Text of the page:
So, in reality, barriers to adoption ALL arise from the lack of communicating “what’s in it for me” to the users. And this is the key disconnect between adoption of social media outside the enterprise, and the adoption of social media inside the enterprise. When a person *chooses* to adopt a social media technology outside the context of work, it is just that, a choice, and it is voluntary. The person herself defines what is in it for them, and then chooses to adopt or not. She cannot be compelled, she cannot be forced. She is incentivized to participate by the value that participation brings to her.

In the business social context, the market dynamic is distorted by the fact that participation in enterprise apps can be made mandatory – without the value of the participation being real to the user. This is the source of the barriers identified above, and the force that is attempted to be mitigated by the actions that Constellation recommends. However, the five actions that constellation recommends will simply not work, if actual value is not provided for participation. For instance, gamification strategies do not provide real value for the person involved unless, as Constellation argues, you create tangible and intangible benefits for participating. But is the goal of a social business implementation simple participation? Or is the goal participation with the intention of getting business done more effectively and efficiently? Should I implement software for which I must create new incentives for participation, or should I implement software that is inherently congruent with existing incentives? Should I incentivize people for playing the “game”, or for getting things “done”?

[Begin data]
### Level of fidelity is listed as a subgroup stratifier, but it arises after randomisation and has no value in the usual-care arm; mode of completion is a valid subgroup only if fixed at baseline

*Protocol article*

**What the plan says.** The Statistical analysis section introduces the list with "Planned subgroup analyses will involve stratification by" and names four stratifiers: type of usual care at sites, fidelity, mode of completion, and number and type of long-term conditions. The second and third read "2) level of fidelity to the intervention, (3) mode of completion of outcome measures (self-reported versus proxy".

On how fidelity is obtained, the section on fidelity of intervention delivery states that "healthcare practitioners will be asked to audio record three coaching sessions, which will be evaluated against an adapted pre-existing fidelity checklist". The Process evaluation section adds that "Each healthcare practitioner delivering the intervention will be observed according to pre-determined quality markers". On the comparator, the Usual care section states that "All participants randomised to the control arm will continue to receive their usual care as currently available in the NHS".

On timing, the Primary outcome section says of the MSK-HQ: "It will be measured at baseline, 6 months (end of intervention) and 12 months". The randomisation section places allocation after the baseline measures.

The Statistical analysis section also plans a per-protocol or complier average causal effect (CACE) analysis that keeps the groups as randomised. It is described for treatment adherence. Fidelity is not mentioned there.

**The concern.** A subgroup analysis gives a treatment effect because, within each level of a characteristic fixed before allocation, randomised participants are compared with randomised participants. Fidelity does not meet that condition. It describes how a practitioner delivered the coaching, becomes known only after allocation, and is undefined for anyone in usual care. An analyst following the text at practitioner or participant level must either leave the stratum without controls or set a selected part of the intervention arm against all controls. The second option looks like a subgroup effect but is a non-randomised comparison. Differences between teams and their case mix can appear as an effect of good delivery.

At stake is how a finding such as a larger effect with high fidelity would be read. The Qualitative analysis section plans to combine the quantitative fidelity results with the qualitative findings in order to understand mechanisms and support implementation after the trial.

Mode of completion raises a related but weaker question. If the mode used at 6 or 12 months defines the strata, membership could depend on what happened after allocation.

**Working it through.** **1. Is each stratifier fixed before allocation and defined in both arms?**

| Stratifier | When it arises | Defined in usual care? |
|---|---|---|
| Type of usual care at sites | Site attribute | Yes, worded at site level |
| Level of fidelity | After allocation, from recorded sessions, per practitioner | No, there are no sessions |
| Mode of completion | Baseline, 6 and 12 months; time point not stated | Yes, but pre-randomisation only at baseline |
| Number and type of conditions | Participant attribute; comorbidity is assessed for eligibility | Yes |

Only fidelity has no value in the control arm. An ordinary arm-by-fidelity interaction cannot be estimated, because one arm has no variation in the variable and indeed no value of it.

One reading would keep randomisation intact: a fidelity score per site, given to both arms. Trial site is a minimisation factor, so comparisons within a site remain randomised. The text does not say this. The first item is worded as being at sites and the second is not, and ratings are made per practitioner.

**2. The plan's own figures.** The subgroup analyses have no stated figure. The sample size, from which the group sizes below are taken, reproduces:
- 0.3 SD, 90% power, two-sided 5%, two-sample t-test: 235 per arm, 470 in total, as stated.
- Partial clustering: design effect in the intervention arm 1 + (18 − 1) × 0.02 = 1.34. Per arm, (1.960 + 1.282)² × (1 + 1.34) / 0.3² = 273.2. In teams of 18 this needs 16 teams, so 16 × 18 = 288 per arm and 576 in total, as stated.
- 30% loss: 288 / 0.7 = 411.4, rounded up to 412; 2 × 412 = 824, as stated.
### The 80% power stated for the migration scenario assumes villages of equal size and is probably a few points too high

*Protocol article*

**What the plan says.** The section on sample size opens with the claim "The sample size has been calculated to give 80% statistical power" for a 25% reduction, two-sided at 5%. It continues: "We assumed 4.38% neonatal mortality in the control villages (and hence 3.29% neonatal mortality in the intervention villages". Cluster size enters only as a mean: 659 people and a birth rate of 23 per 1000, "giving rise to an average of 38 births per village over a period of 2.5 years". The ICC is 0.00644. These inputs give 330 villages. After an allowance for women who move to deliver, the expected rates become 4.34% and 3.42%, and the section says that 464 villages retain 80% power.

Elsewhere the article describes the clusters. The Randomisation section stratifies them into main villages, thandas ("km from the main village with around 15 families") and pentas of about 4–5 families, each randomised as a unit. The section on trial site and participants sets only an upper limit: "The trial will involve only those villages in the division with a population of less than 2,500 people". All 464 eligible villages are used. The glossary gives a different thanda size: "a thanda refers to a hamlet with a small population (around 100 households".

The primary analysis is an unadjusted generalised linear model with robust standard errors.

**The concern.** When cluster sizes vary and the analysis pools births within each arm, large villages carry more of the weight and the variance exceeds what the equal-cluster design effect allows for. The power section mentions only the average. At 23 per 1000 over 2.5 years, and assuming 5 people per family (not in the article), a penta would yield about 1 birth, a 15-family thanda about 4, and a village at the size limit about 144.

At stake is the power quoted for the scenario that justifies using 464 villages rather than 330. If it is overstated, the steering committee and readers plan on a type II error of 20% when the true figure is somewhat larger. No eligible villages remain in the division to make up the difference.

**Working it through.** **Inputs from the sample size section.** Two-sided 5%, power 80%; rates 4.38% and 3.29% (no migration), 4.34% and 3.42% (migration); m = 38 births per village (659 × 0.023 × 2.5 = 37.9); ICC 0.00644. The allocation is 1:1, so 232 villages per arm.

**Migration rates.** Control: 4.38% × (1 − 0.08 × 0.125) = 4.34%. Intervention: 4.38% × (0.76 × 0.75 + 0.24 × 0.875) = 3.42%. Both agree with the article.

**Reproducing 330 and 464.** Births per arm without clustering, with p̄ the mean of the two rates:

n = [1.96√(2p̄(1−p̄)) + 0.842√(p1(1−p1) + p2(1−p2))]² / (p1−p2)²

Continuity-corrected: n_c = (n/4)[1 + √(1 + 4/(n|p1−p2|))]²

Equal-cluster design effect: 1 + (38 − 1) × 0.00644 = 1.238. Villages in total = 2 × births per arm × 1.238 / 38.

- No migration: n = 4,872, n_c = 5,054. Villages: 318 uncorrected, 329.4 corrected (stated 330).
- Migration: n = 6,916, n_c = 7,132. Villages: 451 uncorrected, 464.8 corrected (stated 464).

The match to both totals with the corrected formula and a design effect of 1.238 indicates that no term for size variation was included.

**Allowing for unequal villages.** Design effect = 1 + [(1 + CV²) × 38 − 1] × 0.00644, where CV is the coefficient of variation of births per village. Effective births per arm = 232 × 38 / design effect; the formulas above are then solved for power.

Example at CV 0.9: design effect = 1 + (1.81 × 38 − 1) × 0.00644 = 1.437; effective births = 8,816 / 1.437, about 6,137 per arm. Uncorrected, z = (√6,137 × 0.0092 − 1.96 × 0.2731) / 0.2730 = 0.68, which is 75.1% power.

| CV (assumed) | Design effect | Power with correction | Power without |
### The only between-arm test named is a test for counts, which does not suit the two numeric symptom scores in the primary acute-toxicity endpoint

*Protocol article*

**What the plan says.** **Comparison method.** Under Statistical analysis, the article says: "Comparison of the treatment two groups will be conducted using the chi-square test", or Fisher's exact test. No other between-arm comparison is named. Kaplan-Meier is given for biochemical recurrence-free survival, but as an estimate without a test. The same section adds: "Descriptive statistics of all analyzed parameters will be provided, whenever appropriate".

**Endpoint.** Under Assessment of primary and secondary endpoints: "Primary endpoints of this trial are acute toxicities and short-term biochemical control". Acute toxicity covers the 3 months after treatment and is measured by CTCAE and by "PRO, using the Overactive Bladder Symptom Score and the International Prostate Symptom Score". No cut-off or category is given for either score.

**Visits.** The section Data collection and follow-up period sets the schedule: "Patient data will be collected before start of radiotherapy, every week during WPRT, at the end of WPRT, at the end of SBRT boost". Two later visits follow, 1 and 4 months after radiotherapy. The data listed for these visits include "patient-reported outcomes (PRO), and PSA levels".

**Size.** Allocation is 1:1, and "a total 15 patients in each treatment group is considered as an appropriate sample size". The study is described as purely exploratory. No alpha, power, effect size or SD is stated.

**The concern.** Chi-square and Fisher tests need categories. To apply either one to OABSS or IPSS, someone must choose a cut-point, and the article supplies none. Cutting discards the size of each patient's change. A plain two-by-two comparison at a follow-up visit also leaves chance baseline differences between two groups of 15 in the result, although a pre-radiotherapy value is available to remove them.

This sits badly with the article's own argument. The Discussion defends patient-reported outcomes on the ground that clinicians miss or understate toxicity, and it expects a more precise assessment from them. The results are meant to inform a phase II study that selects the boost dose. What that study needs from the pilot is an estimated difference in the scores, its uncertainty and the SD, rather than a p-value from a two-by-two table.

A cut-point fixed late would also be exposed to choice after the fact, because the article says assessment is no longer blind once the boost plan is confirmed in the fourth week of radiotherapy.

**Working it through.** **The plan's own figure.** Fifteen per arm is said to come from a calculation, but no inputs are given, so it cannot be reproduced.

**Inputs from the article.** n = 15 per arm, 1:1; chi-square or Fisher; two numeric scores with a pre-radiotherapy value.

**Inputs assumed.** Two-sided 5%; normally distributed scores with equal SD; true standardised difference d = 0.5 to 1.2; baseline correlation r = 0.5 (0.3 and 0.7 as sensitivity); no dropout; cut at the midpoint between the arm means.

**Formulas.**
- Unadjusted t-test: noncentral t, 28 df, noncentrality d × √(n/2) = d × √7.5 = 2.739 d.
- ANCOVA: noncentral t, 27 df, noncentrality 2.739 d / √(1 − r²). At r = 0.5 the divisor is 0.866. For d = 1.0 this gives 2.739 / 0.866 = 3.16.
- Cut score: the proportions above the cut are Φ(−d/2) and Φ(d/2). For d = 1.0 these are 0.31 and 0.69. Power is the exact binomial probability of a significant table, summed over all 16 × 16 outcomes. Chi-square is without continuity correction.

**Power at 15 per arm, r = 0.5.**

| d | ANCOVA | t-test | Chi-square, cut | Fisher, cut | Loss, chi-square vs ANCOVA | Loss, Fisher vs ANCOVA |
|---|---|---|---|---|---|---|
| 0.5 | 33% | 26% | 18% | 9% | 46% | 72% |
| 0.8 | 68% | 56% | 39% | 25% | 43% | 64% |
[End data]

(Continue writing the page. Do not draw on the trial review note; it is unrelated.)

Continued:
The reality is that social business platform and application adoption strategies like those argued for by Constellation put the cart before the horse. If a technology helps people complete their actual jobs better, and is easy to understand and use, almost every person will see the value to participation and will choose to participate, rather than having to be forced to participate, or cajoled into participation with weak incentives like gift cards, etc.

Social business platforms and applications will no longer have an adoption problem if 1) they integrate real business processes into the platform, so that the platform is the way the process is done, and 2) the new “social” way to do the process is better than the old way of doing things.

How do companies work toward making this the case? First, they create a social platform, and integrate apps into it, so that islands of “social” software do not create impediments to easy enterprise collaboration. Second, they integrate social business applications into the platform to multiply the value of the platform. Finally, they apply social when necessary, and don’t just hit everything with the “social” hammer. Not all processes are best managed using social business applications.